Dublin House, November 18th
The Dublin House idea explores and promotes the potential of small-scale residential development in inner city and inner suburban areas. It is aimed at people who want to create a home for themselves and their children in the city.
For Dublin Innovation Week 2009, Dublin City Architect, Ali Grehan, in association with UCD School of Architecture’s ‘Now What’ group, ran a one day architectural competition to look for ideas for a “˜Dublin House’, a new type of residential building that would be viable for individual infill sites or as building units that would fit together for infill development on larger urban sites. The competition looked for design solutions that would address quality and liveability and were sensitive to the historic fabric of the city, that would address the poor design quality of many infill schemes, the loss of appropriate scale and grain when plots are accumulated for large development and the lack of choice in the design of apartment homes in cities.
What DCC want to do now is to identify whether there is an interest and capacity among individuals or groups of friends/people coming together with a mutual interest in building a small development of 2 to 6 residential units for themselves to live in. The recent monopoly of housing construction by large scale developers has shown up the weakness of people buying their homes as ‘products off the shelf’ or as short term investments to be traded up within a few years. In 1930s and 1940s many small terraces of houses in Dublin were built on a very small scale – a person who owned or acquired a piece of land would build 6 or 7 homes, live in one himself and sell the others. Georgian Dublin was also built this way – plots capable of accommodating one house were sold to individuals who built on their plot to a broad set of design rules, which is how the “random” uniformity of the Georgian terraces was achieved. The recent way the market has provided housing and apartments in particular, removes people from the process of design. Creative outlets and individual input is confined to choices about floor and wall treatment.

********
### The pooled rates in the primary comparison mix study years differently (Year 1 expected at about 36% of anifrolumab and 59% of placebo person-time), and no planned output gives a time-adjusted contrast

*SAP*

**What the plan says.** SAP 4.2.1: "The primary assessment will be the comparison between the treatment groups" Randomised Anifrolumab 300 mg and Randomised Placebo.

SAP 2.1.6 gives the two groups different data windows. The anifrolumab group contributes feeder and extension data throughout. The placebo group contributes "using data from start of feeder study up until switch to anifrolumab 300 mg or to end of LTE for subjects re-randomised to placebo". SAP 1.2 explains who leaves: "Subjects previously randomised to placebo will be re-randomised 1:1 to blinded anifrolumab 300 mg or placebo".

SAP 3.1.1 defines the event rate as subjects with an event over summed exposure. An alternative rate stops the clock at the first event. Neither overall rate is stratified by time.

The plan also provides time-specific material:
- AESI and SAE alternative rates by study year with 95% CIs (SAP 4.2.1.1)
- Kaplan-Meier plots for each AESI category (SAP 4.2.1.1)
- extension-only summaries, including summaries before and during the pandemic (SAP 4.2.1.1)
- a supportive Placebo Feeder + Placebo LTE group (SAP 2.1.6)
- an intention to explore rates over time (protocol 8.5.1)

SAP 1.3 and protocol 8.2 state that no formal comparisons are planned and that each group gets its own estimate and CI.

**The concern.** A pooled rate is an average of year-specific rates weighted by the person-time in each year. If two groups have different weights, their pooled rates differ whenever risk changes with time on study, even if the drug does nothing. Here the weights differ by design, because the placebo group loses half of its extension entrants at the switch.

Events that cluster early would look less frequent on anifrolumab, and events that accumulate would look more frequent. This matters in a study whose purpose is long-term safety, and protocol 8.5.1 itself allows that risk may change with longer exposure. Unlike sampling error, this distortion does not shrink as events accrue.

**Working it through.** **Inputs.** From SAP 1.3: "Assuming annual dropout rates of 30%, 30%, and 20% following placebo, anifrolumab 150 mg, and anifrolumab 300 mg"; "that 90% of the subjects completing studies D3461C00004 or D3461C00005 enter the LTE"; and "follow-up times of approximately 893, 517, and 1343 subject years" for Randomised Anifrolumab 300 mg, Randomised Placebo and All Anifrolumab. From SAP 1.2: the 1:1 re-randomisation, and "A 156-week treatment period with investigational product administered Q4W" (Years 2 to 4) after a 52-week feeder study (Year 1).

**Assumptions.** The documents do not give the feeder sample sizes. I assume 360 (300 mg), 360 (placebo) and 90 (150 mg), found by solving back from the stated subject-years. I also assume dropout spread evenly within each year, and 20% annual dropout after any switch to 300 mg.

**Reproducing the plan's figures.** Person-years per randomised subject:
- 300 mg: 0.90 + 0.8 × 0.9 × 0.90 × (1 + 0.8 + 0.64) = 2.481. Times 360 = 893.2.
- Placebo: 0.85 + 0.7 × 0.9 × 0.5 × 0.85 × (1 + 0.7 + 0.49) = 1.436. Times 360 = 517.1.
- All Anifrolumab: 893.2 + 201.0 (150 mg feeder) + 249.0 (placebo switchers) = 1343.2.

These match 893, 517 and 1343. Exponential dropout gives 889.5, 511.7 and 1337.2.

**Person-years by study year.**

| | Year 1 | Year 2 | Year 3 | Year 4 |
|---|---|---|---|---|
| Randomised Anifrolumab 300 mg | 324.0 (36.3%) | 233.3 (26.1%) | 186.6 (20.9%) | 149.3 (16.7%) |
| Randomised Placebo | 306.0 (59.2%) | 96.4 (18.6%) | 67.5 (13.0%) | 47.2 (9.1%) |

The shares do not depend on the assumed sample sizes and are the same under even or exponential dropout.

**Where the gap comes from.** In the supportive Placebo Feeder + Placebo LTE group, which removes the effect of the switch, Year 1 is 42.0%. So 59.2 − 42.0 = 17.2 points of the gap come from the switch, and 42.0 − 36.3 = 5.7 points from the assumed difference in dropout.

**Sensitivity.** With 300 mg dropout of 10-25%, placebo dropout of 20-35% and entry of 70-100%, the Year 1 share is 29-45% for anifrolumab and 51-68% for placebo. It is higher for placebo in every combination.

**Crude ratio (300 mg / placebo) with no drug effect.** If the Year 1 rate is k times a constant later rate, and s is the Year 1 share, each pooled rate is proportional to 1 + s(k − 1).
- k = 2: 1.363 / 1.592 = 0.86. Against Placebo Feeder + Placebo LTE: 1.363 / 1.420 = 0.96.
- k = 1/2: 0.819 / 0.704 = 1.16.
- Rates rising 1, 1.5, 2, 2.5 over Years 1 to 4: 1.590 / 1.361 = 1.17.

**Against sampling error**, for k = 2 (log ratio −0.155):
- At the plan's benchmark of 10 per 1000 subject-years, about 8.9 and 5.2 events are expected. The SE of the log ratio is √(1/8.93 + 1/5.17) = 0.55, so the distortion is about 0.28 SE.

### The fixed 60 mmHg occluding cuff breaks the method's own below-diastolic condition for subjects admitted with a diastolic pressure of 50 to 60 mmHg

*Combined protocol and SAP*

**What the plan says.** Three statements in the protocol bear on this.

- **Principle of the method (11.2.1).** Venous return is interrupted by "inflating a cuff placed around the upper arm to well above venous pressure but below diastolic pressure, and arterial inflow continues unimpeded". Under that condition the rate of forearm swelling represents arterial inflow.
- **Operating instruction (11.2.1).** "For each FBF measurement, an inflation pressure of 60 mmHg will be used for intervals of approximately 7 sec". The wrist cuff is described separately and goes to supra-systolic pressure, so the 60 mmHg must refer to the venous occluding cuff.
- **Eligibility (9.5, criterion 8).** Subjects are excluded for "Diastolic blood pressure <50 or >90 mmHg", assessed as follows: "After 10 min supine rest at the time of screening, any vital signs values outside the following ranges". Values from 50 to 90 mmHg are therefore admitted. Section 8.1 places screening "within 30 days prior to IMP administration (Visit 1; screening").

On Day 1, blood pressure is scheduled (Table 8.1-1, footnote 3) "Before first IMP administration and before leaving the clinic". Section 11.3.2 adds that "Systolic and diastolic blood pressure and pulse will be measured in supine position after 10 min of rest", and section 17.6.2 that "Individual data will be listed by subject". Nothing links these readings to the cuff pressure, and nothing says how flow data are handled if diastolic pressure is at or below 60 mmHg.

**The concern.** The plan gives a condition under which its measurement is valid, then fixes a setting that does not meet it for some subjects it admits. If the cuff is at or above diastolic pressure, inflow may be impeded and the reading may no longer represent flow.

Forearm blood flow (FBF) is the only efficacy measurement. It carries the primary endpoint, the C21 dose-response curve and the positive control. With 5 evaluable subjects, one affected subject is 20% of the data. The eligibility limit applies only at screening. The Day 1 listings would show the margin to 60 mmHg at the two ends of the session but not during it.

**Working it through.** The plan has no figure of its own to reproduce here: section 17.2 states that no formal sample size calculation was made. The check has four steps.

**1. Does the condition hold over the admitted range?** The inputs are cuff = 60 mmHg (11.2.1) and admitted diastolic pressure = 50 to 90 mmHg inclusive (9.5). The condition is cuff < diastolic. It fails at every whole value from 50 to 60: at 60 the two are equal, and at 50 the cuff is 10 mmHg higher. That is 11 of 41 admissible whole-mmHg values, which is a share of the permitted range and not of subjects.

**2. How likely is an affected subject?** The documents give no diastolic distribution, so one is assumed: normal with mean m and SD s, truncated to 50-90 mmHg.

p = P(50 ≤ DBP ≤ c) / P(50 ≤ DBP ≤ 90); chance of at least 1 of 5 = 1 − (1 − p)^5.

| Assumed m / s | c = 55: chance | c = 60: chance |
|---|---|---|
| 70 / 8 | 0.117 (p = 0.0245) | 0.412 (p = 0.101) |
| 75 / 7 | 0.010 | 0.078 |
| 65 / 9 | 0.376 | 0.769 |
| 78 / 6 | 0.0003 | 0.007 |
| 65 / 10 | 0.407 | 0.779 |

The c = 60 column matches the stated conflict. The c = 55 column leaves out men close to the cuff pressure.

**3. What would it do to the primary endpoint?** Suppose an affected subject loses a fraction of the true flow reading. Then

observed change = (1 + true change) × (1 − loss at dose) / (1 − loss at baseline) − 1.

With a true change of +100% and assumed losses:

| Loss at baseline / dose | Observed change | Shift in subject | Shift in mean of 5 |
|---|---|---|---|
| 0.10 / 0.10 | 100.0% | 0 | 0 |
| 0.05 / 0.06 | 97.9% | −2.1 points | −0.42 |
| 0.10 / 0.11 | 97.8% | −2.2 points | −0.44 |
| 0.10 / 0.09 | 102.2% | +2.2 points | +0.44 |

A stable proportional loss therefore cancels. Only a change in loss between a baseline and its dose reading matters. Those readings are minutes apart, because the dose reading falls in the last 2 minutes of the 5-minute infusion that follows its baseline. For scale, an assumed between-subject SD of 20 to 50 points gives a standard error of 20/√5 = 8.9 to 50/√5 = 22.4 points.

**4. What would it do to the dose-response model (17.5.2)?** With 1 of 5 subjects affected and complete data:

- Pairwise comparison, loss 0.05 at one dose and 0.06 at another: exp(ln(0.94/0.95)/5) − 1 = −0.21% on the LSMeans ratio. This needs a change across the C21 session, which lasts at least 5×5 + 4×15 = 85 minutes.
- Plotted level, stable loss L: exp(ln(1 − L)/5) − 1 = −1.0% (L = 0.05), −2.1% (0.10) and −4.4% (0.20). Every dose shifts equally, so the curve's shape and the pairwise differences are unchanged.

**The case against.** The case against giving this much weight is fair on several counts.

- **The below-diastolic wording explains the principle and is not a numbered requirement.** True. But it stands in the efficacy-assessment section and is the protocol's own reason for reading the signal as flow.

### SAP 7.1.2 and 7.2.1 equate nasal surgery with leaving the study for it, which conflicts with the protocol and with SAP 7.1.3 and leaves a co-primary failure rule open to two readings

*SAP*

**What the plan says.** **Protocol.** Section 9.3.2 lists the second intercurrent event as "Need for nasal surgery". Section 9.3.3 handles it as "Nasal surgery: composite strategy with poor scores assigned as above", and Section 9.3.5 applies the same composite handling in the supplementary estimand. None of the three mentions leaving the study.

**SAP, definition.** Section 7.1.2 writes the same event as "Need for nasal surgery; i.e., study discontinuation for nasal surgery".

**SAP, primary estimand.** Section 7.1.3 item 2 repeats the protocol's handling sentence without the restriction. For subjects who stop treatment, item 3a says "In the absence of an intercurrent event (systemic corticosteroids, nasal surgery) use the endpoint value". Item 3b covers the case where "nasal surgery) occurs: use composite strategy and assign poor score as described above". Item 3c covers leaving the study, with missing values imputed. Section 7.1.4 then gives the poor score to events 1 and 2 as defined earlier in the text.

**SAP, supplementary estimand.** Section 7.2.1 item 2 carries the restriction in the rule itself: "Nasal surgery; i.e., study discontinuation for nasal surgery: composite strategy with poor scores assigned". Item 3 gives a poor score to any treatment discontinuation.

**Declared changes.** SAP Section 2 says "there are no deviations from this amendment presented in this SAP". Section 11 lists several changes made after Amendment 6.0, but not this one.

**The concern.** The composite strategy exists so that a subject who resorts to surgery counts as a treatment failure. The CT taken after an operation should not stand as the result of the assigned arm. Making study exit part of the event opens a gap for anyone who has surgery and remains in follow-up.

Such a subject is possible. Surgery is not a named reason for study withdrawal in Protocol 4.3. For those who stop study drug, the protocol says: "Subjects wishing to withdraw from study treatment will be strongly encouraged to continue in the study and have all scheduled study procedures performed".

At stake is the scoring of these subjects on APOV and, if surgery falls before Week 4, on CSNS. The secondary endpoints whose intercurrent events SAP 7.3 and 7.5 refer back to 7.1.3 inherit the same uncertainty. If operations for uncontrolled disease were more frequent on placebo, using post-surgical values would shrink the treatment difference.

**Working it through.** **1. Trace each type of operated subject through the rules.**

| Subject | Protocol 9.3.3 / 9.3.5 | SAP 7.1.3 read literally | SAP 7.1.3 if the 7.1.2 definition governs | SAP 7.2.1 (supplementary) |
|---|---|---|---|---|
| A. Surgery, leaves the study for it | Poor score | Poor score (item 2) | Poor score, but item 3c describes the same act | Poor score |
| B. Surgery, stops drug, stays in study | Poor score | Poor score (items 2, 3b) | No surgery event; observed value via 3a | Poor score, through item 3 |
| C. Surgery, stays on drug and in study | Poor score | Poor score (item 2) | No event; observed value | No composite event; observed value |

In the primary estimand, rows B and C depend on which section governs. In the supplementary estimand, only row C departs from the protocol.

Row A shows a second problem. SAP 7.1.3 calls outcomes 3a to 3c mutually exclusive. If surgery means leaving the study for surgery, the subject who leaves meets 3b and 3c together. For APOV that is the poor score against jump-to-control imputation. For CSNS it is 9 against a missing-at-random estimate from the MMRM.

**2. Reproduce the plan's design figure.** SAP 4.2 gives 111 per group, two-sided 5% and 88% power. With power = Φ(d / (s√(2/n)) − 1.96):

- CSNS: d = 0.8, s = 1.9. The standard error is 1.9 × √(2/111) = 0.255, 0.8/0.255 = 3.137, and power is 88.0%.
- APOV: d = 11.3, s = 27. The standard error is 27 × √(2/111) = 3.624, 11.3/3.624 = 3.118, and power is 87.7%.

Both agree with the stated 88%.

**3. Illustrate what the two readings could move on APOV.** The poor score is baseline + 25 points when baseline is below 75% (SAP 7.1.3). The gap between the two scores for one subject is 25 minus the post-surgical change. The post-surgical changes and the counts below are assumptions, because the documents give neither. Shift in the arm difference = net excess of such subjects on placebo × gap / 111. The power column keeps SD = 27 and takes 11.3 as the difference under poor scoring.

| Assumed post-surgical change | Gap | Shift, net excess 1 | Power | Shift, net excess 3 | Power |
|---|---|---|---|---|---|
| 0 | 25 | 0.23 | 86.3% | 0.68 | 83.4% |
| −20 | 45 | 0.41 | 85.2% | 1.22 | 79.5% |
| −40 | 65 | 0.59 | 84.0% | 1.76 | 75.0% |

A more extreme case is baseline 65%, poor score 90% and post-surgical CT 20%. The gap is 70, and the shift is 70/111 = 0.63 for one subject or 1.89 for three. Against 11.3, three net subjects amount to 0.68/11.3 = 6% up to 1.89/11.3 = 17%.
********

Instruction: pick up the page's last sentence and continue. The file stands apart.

Dublin House takes the concept of engaging with future residents of housing – an area which DCC has developed in its regeneration projects – on to the next stage. ‘Dublin House’ will appeal to people who like the idea of living in the city and want to be able to bring their own ideas and creativity to their homes. In traditional housing this need can be met by extensions, adaptations and attic conversions all impossible in an apartment scheme unless somehow people can become involved in the design of apartments from an early stage including choosing their site.
The spaces which the Council are interested promoting for Dublin House are on existing streets where new housing needs to complement existing streetscapes. While in limited cases, the plots might be small enough to warrant one terraced home, with most sites the obvious solution for each plot will be a small apartment block. Also, while Dublin House participants can learn from the small scale house builders of the past and from the Georgians they need to apply modern planning rules and understand that a greater degree of co-operation and co-ordination is required in apartment developments. Dublin House developments would be guided by a framework design for the front elevation. This would set out heights, proportions and possible palettes of materials to ensure a co-ordinated approach to the appearance of different blocks from the street.
The 2009 competition winners – GKMP Architects and DIT student group ‘Moniker’ – were invited by DCC to produce a brochure, which develops and explains the ‘Dublin House’ idea. As part of Innovation Week 2010, Dublin City Council are holding an open meeting on the 18th November 2010, 5.30pm to 7.30pm, in its new Wood Quay Venue under the Civic Offices and are inviting people with an interest in hearing more to come along and get involved in exploring whether this idea can be made to work.
The seminar will be in two parts. Session 1 will describe the Dublin House idea and look at two examples of single plot apartment developments. Session 2 will examine implementation issues. Seating will be arranged around tables to facilitate and encourage group discussion. Doors open at 5.30pm. Presentations will start at 5.40pm. All welcome.
Participants include Denis Byrne; Gerry Cahill; Elizabeth Gaynor of DIT; Evelyn Hanlon and Nikki Matthews of Dublin City Council; Michael Pike of gkmp architects; and Derek Tynan.